[Originally published in Movietone News 27, November 1973]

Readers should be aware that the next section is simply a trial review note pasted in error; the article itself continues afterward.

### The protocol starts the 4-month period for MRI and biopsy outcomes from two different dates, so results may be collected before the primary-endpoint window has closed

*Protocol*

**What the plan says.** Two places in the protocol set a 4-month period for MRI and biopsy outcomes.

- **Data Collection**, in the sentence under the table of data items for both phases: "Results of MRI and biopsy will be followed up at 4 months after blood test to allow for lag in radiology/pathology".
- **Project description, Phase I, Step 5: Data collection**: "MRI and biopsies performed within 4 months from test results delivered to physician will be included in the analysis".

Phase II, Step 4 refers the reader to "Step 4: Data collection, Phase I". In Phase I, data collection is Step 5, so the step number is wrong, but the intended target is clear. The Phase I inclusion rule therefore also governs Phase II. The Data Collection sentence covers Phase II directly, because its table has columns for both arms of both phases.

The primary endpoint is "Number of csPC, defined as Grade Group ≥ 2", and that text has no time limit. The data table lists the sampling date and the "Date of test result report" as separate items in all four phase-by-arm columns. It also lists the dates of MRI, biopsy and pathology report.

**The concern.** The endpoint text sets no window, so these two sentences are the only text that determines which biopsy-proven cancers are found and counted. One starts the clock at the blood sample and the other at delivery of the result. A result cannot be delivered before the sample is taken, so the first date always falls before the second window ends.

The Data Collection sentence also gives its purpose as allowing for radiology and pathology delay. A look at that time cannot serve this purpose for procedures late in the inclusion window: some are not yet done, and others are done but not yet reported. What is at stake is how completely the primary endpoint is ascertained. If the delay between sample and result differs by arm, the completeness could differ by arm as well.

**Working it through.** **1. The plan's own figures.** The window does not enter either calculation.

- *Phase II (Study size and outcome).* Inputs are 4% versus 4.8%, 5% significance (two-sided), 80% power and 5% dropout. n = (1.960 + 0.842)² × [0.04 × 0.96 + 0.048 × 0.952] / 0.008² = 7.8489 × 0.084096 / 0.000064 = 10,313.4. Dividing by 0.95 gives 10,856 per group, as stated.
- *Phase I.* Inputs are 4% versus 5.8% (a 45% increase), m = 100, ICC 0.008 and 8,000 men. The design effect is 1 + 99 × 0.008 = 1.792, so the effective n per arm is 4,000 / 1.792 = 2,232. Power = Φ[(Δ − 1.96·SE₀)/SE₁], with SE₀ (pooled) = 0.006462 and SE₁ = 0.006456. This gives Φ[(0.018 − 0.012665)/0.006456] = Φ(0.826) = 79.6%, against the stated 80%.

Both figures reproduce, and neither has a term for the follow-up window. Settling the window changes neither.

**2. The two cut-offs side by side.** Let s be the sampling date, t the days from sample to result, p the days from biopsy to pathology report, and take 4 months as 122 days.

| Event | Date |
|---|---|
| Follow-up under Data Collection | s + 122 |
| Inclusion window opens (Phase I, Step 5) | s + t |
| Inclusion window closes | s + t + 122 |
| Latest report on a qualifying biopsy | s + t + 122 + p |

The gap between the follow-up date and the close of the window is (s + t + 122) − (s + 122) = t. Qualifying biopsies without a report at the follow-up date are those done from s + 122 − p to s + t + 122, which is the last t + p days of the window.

Kirk Douglas becomes yet another star to learn he ought to stay in front of the camera. His directorial debut lacks style, wit, pace, visual distinction, common sense—lacks even naïveté, which might have proved at least modestly winning. Indeed, the picture serves up some very ugly doses of casual death-dealing by a motley crew of constantly guffawing pirates who, with peglegged Douglas in the lead, scramble around Alta California in pursuit of treasure and G-rated good times. The suburban audience I saw Scalawag with had come mostly for the second-run cofeature, Charlotte’s Web, to judge by remarks overheard, but they responded to Douglas’s shambling efforts with that programmed laughter they learn from canned tracks on TV. As a performer, Douglas has usually fared best as some kind of scoundrel (his best performance, Lonely Are the Brave, is a conspicuous exception), especially such early triumphs as the malevolent, latently homosexual gangster in Jacques Tourneur’s Out of the Past (1947) and the Machiavellian producer in Minnelli’s The Bad and the Beautiful (1952), as Howard Hawks observed in connection with The Big Sky (also ’52), when he tries to sell himself as a nice guy he is less than convincing. Scalawag asks us to delight in a nice scoundrel, but director Douglas leaves actor Douglas stranded.